Although current medical systems are in place to create life longevity, adverse effects from over-prescriptions are now taking a toll on the population’s health, causing drug addictions, immunity so the meds no longer work, even death.
More than 70 percent of Americans use prescribed drugs, and unnecessary procedures have led to more than 37,000 deaths annually, as noted in the “Death By Medicine” 2003 report that reviewed mounting statistical evidence.
Many current medical practices are under review, thanks to concerned doctors in North America who aim to put a stop to health practices that may cause more harm than good.
In 2011, concerned doctors in the United States started the Choosing Wisely campaign, an initiative of the American Board of Internal Medicine (ABIM). The campaign aims to improve conversation between physicians and their patients, and to spotlight medical tests and courses of treatment that may be unnecessary or even harmful. The end goal is to help patients choose the care they receive, ensure it is safe, necessary and supported by scientific evidence.
Canadian doctors are now joining the campaign as research has shown that unnecessary tests and treatments are leading to more harm than good for many patients. The president of the Ontario Medical Association (OMA) stated in 2013 that allowing patients to complete unnecessary tests can lead to anxiety and false positives which can affect the patient’s psychology and physical self.
A major test that is under scrutiny is the CT (computerized tomography) scan, a scan where a computer takes data from x-ray images of structures inside the body and converts the data into pictures on a monitor. Reports from OMA have stated that the amount of x-ray radiation from the test alone is significant enough to cause further illness. The OMA also reports that prescribing antibiotics for various illnesses that can be cured without antibiotics can bring on unwanted side effects and cause the body to become resistant or completely immune to antibiotics. They also suggest that unless a patient has a particular illness that calls for a test, patients should not undergo such tests as precautionary measures.
The list of procedures that Choosing Wisely develops continues to grow as more research is released on possible harm. Consumer Reports has compiled support information for patients to educate them about various procedures they may need – so they can begin a conversation with their doctor to ensure proper care. Some of these conversations involve the so-called “required” colonoscopy, heart imaging before surgery, Pap tests and brain scans.
Here are some noteworthy recommendations proposed by Choosing Wisely to watch for:
Don’t order annual electrocardiograms (EKGs) or any other cardiac screening for low-risk patients without symptoms.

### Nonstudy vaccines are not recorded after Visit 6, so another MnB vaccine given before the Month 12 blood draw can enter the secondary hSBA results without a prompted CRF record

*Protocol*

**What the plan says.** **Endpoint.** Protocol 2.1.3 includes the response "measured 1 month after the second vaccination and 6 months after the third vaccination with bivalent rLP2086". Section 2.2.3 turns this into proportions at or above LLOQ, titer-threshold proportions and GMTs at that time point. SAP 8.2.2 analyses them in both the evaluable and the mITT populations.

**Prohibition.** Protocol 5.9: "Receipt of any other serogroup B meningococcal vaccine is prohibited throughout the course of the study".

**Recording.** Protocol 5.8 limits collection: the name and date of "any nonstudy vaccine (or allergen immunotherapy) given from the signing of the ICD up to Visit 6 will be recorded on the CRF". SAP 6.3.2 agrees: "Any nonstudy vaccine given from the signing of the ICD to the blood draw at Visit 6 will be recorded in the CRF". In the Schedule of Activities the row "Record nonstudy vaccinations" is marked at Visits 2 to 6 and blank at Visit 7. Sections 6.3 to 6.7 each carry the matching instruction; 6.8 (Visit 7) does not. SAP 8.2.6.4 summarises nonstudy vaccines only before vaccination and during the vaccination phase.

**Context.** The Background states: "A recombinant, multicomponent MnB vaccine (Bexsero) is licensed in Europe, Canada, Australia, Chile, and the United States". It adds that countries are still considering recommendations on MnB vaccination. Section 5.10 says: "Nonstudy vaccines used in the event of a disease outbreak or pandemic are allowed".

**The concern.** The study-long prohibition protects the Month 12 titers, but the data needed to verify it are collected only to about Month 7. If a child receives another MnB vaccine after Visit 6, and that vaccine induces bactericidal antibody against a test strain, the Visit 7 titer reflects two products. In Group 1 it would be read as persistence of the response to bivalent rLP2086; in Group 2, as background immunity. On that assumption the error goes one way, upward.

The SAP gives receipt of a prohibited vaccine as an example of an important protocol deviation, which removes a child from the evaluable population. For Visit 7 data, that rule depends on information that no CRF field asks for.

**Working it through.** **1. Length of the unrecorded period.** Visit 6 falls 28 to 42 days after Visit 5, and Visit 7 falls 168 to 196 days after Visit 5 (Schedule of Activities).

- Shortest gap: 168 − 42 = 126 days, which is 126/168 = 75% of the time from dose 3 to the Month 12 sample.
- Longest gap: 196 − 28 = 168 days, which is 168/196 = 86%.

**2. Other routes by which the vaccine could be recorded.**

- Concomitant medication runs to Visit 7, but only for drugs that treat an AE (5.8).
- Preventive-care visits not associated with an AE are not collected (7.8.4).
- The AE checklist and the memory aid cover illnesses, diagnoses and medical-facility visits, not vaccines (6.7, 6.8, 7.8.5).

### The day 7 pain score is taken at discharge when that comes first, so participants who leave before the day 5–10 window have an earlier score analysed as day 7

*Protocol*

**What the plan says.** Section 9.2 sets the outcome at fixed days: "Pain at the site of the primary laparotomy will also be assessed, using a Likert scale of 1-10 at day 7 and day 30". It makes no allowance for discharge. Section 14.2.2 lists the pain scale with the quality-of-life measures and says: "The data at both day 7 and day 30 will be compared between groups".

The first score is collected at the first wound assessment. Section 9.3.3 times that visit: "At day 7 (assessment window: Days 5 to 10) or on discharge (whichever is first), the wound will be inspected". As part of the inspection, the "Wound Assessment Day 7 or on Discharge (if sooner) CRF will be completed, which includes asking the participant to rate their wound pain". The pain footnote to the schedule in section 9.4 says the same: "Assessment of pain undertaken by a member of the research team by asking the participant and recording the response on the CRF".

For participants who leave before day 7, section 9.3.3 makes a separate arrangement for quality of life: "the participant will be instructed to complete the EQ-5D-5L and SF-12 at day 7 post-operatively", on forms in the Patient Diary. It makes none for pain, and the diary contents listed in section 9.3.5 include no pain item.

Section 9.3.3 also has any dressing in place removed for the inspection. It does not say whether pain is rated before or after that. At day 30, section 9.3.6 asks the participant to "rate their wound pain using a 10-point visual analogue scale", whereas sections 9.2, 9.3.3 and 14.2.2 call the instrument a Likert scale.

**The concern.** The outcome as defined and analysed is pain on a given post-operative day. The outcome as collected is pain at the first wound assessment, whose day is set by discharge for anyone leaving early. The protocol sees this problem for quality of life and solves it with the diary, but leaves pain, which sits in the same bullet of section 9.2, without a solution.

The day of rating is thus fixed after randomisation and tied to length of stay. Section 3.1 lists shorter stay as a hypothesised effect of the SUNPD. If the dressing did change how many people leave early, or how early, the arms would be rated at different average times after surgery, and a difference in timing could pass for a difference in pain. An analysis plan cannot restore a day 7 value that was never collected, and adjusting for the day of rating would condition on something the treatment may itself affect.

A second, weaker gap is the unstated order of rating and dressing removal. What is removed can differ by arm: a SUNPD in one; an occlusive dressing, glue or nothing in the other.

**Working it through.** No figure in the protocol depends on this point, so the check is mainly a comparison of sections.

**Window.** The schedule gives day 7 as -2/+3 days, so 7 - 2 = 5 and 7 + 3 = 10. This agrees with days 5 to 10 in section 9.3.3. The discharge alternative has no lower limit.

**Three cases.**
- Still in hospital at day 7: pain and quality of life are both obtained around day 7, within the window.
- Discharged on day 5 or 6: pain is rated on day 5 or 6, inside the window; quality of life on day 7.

There is little evidence supporting early detection to improve overall heart health. Choosing Wisely notes that the benefits are outweighed by the negatives as it is invasive and can cause stress to the patient.
Don’t perform Pap smears on women younger than 21 or who have had a hysterectomy for non-cancer disease.
Any discovery during younger years usually passes through development; therefore, if something is uncovered it can lead to unnecessary treatment and anxiety. Also, there is little evidence for improved outcomes for those who receive a Pap smear after having a hysterectomy.
Don’t screen women younger than 30 years of age for cervical cancer with HPV testing, alone or in combination with cytology.
The harm from this procedure is ongoing invasive tests and results can mean further psychological harm and distress.
Don’t routinely screen for prostate cancer using a prostate-specific antigen (PSA) test or digital rectal exam.
There is substantial evidence that PSA tests can lead to over-diagnosing of prostate cancer. Most tumors are not harmful.
Don’t screen adolescents for scoliosis.
False positive results can lead to unnecessary follow-up tests and procedures which can cause psychological harm for the youth.
Don’t routinely prescribe antibiotics for acute mild-to-moderate sinusitis unless symptoms last for seven or more days, or symptoms worsen after initial clinical improvement.
Most “sinusitis” or sinus infections will clear up on its own as it is merely a viral infection. Prescribing antibiotics can lead to immunity to the antibiotic and useless spending on drugs that are not required. Visits to the doctor for sinusitis cost the health care system $5.8 billion annually, according to Choosing Wisely.
Clearly, the message Choosing Wisely conveys is that patients do have a right to determining their health care. They do not have to go along with what simply is prescribed to them. By giving patients the education they need, they can have a voice in their treatment and, in the long-run, protect their health from unnecessary drugs and procedures.